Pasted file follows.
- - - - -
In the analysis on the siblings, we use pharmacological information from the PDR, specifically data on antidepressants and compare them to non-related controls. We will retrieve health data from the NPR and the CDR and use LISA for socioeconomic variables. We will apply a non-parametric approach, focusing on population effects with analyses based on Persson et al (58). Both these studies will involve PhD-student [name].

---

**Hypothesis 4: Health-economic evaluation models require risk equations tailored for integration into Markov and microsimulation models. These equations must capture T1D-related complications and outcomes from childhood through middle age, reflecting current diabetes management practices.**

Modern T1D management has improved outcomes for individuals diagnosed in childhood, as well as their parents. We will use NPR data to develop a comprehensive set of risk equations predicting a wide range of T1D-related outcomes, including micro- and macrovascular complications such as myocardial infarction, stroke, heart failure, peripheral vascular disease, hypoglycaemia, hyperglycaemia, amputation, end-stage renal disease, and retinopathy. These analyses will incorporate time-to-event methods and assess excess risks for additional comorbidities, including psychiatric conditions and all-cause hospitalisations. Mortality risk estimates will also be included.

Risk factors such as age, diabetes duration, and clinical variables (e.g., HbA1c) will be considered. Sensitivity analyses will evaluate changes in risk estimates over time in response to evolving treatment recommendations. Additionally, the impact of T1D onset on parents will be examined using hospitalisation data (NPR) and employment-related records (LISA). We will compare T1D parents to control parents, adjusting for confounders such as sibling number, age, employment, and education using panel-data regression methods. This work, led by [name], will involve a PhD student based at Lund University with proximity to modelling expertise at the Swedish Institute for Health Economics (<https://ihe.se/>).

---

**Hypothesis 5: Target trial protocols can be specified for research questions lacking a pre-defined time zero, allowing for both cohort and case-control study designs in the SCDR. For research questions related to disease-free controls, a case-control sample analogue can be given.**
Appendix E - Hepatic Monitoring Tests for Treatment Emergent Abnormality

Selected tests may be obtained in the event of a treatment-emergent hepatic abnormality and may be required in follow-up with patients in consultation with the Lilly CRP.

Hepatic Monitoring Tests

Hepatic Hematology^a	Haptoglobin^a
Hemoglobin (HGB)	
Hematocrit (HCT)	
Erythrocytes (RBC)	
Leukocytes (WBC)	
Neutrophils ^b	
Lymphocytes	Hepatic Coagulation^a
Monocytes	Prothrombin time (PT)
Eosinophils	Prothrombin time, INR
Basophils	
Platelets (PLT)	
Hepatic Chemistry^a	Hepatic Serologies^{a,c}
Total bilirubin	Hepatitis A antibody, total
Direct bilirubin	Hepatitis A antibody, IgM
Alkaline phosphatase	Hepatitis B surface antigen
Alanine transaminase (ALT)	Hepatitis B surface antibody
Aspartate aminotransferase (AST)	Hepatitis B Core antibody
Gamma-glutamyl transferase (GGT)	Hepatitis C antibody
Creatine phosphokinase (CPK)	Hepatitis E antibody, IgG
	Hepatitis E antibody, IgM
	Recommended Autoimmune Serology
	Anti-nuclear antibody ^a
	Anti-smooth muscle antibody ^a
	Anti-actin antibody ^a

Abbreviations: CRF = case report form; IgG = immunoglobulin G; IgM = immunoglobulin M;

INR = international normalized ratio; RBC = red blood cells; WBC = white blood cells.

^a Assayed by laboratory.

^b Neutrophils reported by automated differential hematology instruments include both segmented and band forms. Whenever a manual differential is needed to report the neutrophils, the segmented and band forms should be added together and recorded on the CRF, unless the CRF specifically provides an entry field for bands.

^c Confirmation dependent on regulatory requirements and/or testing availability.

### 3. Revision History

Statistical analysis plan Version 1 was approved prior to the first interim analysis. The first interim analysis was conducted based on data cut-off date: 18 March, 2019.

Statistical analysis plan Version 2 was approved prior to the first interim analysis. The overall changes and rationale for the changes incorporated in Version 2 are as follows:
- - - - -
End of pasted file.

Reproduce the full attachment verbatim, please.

In the analysis on the siblings, we use pharmacological information from the PDR, specifically data on antidepressants and compare them to non-related controls. We will retrieve health data from the NPR and the CDR and use LISA for socioeconomic variables. We will apply a non-parametric approach, focusing on population effects with analyses based on Persson et al (58). Both these studies will involve PhD-student [name].

---

**Hypothesis 4: Health-economic evaluation models require risk equations tailored for integration into Markov and microsimulation models. These equations must capture T1D-related complications and outcomes from childhood through middle age, reflecting current diabetes management practices.**

Modern T1D management has improved outcomes for individuals diagnosed in childhood, as well as their parents. We will use NPR data to develop a comprehensive set of risk equations predicting a wide range of T1D-related outcomes, including micro- and macrovascular complications such as myocardial infarction, stroke, heart failure, peripheral vascular disease, hypoglycaemia, hyperglycaemia, amputation, end-stage renal disease, and retinopathy. These analyses will incorporate time-to-event methods and assess excess risks for additional comorbidities, including psychiatric conditions and all-cause hospitalisations. Mortality risk estimates will also be included.

Risk factors such as age, diabetes duration, and clinical variables (e.g., HbA1c) will be considered. Sensitivity analyses will evaluate changes in risk estimates over time in response to evolving treatment recommendations. Additionally, the impact of T1D onset on parents will be examined using hospitalisation data (NPR) and employment-related records (LISA). We will compare T1D parents to control parents, adjusting for confounders such as sibling number, age, employment, and education using panel-data regression methods. This work, led by [name], will involve a PhD student based at Lund University with proximity to modelling expertise at the Swedish Institute for Health Economics (<https://ihe.se/>).

---

**Hypothesis 5: Target trial protocols can be specified for research questions lacking a pre-defined time zero, allowing for both cohort and case-control study designs in the SCDR. For research questions related to disease-free controls, a case-control sample analogue can be given.**
Appendix E - Hepatic Monitoring Tests for Treatment Emergent Abnormality

Selected tests may be obtained in the event of a treatment-emergent hepatic abnormality and may be required in follow-up with patients in consultation with the Lilly CRP.

Hepatic Monitoring Tests

Hepatic Hematology^a	Haptoglobin^a
Hemoglobin (HGB)	
Hematocrit (HCT)	
Erythrocytes (RBC)	
Leukocytes (WBC)	
Neutrophils ^b	
Lymphocytes	Hepatic Coagulation^a
Monocytes	Prothrombin time (PT)
Eosinophils	Prothrombin time, INR
Basophils	
Platelets (PLT)	
Hepatic Chemistry^a	Hepatic Serologies^{a,c}
Total bilirubin	Hepatitis A antibody, total
Direct bilirubin	Hepatitis A antibody, IgM
Alkaline phosphatase	Hepatitis B surface antigen
Alanine transaminase (ALT)	Hepatitis B surface antibody
Aspartate aminotransferase (AST)	Hepatitis B Core antibody
Gamma-glutamyl transferase (GGT)	Hepatitis C antibody
Creatine phosphokinase (CPK)	Hepatitis E antibody, IgG
	Hepatitis E antibody, IgM
	Recommended Autoimmune Serology
	Anti-nuclear antibody ^a
	Anti-smooth muscle antibody ^a
	Anti-actin antibody ^a

Abbreviations: CRF = case report form; IgG = immunoglobulin G; IgM = immunoglobulin M;

INR = international normalized ratio; RBC = red blood cells; WBC = white blood cells.

^a Assayed by laboratory.

^b Neutrophils reported by automated differential hematology instruments include both segmented and band forms. Whenever a manual differential is needed to report the neutrophils, the segmented and band forms should be added together and recorded on the CRF, unless the CRF specifically provides an entry field for bands.

^c Confirmation dependent on regulatory requirements and/or testing availability.

### 3. Revision History

Statistical analysis plan Version 1 was approved prior to the first interim analysis. The first interim analysis was conducted based on data cut-off date: 18 March, 2019.

Statistical analysis plan Version 2 was approved prior to the first interim analysis. The overall changes and rationale for the changes incorporated in Version 2 are as follows: